The lawyer of Sen. Bong Revilla, Joel Bodegon, said that Revilla is as much interested to know the truth as anyone else, “that is why he is continuing with his own investigation of all the allegations against him.” Believe it or not, this statement of the lawyer isn’t part of the television docu “Kap’s Amazing Stories” hosted by Revilla over GMA7 every Sunday.
Revilla has been shying away from the hearings of the Senate Blue Ribbon Committee “out of delicadeza” after he had been named among the senators who had used allegedly bogus nongovernment organizations (NGOs) as conduits for his pork-funded projects. However, he sees no delicadeza in doing the investigation himself. If he ends up clearing himself after his own inquiry, who would believe him?
Revilla’s “parallel investigation” shouldn’t take long. After all, he’s known to have connections with the National Bureau of Investigation. Remember the stand-off at his Cavite residence during the May elections? The alleged beneficiaries of his pork have been identified; the supporting papers, including his alleged letters endorsing the suspected bogus NGOs linked to Janet Lim Napoles, are now public; his son has been named as a business partner of a son of Napoles in setting up one of these NGOs. I could hardly wait for Revilla’s disclosure on the results of his own inquiry!
Revilla and his wife, Cavite Rep. Lani Mercado, have been helping their constituents in need. How heart-warming! However, it turned out that there’s a limit to their public assistance. They’ll help as long as the money they shell out comes from public funds and not from their own. Their personal income is not for the public but is strictly for their family alone, as stressed by Mercado in an interview.
How different she is from another former lady politician, former Governor and former Representative Emily Lopez of Guimaras. Emily once told me, without any tinge of complaint in her voice, that she had been digging into her personal pocket to help her constituents because the money from the public coffers wasn’t enough. Emily has already retired from politics, along with her husband, former Rep. Albertito Lopez, but not after getting oodles of funding from the European Union for developmental projects in Guimaras.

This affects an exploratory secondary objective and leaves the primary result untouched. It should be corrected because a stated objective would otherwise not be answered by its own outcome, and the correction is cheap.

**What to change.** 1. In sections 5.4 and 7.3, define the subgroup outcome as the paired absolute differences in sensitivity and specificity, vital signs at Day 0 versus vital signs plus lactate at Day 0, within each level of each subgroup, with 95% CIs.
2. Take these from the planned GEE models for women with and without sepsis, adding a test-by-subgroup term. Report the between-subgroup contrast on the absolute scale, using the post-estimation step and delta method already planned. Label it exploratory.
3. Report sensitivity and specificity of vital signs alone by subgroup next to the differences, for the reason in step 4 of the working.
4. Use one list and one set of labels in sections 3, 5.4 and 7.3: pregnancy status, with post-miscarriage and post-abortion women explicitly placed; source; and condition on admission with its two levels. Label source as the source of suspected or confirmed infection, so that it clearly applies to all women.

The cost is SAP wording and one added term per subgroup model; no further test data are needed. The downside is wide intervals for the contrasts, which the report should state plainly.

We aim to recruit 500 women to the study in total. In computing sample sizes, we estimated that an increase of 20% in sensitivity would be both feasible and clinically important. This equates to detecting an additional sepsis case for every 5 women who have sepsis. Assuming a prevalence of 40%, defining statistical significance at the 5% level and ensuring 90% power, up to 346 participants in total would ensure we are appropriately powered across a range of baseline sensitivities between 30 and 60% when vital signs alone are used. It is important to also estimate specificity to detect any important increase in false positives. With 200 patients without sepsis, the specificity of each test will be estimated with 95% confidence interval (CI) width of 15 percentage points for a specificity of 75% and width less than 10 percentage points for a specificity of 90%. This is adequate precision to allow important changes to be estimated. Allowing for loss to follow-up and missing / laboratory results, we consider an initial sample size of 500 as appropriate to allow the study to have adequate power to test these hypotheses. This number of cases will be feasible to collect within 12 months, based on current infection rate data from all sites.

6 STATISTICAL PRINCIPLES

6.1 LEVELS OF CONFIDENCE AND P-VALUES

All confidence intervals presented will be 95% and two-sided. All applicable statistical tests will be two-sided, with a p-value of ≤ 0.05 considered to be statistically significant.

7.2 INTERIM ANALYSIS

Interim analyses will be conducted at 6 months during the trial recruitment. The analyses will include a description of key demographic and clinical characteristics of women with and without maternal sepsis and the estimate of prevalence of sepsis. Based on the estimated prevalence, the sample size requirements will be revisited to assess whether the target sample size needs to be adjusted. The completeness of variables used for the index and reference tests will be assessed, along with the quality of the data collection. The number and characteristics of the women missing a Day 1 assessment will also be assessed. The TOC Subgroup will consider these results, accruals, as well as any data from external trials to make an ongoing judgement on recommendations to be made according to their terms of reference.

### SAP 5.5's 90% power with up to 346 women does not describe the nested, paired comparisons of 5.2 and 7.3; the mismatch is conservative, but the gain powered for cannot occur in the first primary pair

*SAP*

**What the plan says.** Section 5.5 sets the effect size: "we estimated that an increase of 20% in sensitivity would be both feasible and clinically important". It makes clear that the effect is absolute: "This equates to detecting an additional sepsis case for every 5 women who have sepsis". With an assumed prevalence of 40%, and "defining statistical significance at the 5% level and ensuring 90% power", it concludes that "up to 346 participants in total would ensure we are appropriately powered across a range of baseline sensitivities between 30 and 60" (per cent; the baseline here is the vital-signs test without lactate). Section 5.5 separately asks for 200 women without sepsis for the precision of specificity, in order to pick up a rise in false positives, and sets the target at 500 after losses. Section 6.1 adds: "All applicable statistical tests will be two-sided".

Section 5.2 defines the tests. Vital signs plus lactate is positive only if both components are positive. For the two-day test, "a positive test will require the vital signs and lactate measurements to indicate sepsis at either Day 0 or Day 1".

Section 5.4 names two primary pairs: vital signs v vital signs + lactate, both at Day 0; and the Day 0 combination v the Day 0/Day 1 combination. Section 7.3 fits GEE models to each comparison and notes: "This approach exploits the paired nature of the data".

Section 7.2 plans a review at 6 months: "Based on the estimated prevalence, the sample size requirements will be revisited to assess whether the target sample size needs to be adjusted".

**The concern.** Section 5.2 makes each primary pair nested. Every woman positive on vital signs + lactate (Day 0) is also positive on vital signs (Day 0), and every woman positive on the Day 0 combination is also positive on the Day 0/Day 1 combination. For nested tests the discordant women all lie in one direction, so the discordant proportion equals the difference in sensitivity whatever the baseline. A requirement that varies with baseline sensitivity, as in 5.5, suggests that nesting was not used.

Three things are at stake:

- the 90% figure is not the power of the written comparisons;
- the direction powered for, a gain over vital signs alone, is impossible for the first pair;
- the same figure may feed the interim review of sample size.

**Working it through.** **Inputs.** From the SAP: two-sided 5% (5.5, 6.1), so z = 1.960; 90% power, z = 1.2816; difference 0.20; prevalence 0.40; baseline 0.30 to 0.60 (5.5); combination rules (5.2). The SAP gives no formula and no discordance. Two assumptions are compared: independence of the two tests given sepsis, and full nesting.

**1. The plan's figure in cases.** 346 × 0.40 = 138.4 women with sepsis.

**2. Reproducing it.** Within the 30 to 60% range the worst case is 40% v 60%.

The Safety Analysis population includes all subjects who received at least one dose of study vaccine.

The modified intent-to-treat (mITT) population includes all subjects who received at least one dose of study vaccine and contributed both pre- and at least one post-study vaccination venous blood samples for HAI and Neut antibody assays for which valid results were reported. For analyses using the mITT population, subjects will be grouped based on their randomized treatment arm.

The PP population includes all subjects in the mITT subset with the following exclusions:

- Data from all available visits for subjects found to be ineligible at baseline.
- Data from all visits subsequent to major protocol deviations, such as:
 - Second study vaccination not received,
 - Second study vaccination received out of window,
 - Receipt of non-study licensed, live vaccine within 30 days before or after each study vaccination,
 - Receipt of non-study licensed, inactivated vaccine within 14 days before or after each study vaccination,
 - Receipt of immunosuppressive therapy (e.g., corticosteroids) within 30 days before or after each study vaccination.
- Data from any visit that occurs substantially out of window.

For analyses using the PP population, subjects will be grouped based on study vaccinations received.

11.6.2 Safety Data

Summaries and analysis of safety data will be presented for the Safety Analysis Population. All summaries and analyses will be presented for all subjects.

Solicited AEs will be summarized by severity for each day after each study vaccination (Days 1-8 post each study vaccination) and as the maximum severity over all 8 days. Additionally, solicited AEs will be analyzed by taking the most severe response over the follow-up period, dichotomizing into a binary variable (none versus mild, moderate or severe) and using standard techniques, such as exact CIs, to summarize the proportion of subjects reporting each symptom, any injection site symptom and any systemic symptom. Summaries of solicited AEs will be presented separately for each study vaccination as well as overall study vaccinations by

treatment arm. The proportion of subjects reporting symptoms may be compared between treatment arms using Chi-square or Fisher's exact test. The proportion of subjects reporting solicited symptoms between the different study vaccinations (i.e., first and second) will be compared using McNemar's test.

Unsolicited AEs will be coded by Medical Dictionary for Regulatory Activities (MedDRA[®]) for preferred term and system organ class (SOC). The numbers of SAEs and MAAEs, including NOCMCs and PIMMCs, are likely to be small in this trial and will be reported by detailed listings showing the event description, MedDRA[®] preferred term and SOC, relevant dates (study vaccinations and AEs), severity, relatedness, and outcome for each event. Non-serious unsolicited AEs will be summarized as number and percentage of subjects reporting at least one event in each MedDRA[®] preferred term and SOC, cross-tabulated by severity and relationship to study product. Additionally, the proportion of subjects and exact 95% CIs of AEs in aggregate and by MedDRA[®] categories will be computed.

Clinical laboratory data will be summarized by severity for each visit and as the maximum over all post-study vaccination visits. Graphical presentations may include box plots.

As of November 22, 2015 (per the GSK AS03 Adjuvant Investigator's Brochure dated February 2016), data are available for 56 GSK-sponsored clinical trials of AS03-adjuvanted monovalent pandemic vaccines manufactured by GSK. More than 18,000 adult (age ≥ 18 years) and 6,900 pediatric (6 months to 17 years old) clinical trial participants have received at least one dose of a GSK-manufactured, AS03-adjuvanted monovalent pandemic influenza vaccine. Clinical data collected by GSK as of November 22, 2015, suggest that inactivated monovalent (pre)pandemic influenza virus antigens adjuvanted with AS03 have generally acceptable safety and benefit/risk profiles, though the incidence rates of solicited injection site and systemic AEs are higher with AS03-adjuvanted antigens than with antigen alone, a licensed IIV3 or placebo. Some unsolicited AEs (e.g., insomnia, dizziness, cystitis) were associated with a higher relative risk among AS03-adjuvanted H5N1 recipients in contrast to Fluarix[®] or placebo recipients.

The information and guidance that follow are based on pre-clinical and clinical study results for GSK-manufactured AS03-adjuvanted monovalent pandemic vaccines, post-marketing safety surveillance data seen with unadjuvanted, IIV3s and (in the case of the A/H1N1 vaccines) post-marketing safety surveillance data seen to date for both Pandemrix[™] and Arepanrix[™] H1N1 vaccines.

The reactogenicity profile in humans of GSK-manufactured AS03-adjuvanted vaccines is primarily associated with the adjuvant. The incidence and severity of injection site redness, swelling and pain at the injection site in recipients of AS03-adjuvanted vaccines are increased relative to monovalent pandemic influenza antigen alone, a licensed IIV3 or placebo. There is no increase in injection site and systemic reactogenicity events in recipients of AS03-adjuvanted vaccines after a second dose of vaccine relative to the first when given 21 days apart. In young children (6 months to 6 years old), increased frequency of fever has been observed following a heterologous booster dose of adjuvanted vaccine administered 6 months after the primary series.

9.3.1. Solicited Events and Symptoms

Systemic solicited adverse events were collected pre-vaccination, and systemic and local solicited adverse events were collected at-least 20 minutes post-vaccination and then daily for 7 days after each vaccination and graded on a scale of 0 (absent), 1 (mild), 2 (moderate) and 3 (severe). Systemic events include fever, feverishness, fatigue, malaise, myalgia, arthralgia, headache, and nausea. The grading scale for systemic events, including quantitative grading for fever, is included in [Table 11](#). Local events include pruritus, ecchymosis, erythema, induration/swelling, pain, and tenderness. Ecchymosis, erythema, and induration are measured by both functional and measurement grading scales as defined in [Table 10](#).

Not amazing enough to merit mention in “Kap’s Amazing Stories” is the statement of Malacanang mouthpieces that Napoles surrendered to President BS Aquino 3rd “because she trusted him.” Sure, some laughed that statement off as harebrained. How could she still trust him when he had just offered a P10-million bounty for her capture? This isn’t really as amazing as some consider it to be. Subsequent events, including her VIP treatment by BS Aquino and other administration bigwigs, showed she had reasons to trust him. But why?
The reason could be gleaned from an interview with Napoles’ daughter, Jean, doing the rounds online. Asked if her mother might be jailed, Jean said: “I think they need her more than she needs them. They were never enemies, [she and]the President and Mar Roxas. They were like a family when PNoy was a congressman-senator, and Mar a senator. There’s no axe to grind against her.”
Many are still suspicious why the Department of Budget and Management failed to furnish the Commission on Audit the records on P21 billion of the P28 billion needed in the special audit of the pork barrel. They believe that this selective release of documents was meant to shield some persons close to Malacanang. Well, the only way the Palace could still such suspicions is to sacrifice some of its allies.
Any sacrifice, however, may not involve those high in the totem pole. No, not Budget Secretary Butch Abad even if no pork could be released from the National Treasury without his approval. (He’s not a big wig?)No, not Customs Commissioner Raffy Biazon whose pork when he was Muntinlupa representative had found its way to dubious NGOs. Neither is Davao City Rep. Isidro Ungab, chairman of the House Committee on Appropriations, expected to be sacrificed. If ever, any sacrifice will involve only “pawns,” or expendable allies. Now, it’s the job of administration die-hards to look for such pawns without igniting a revolt among its other allies in the House.
Senate okay of budget premature
“Senate Committee on Finance approves President’s budget in just 10 minutes”— news reports.
The present crop of Senate reporters obviously erred on this one. At this stage, the Senate Committee on Finance headed by Sen. Chiz Escudero can’t approve any budget. It can do so only after it had received the General Appropriations Bill (GAB) from the House. The House Committee on Appropriations headed by Rep. Isidro Ungab of Davao City still hasn’t come out with a committee report on the GAB.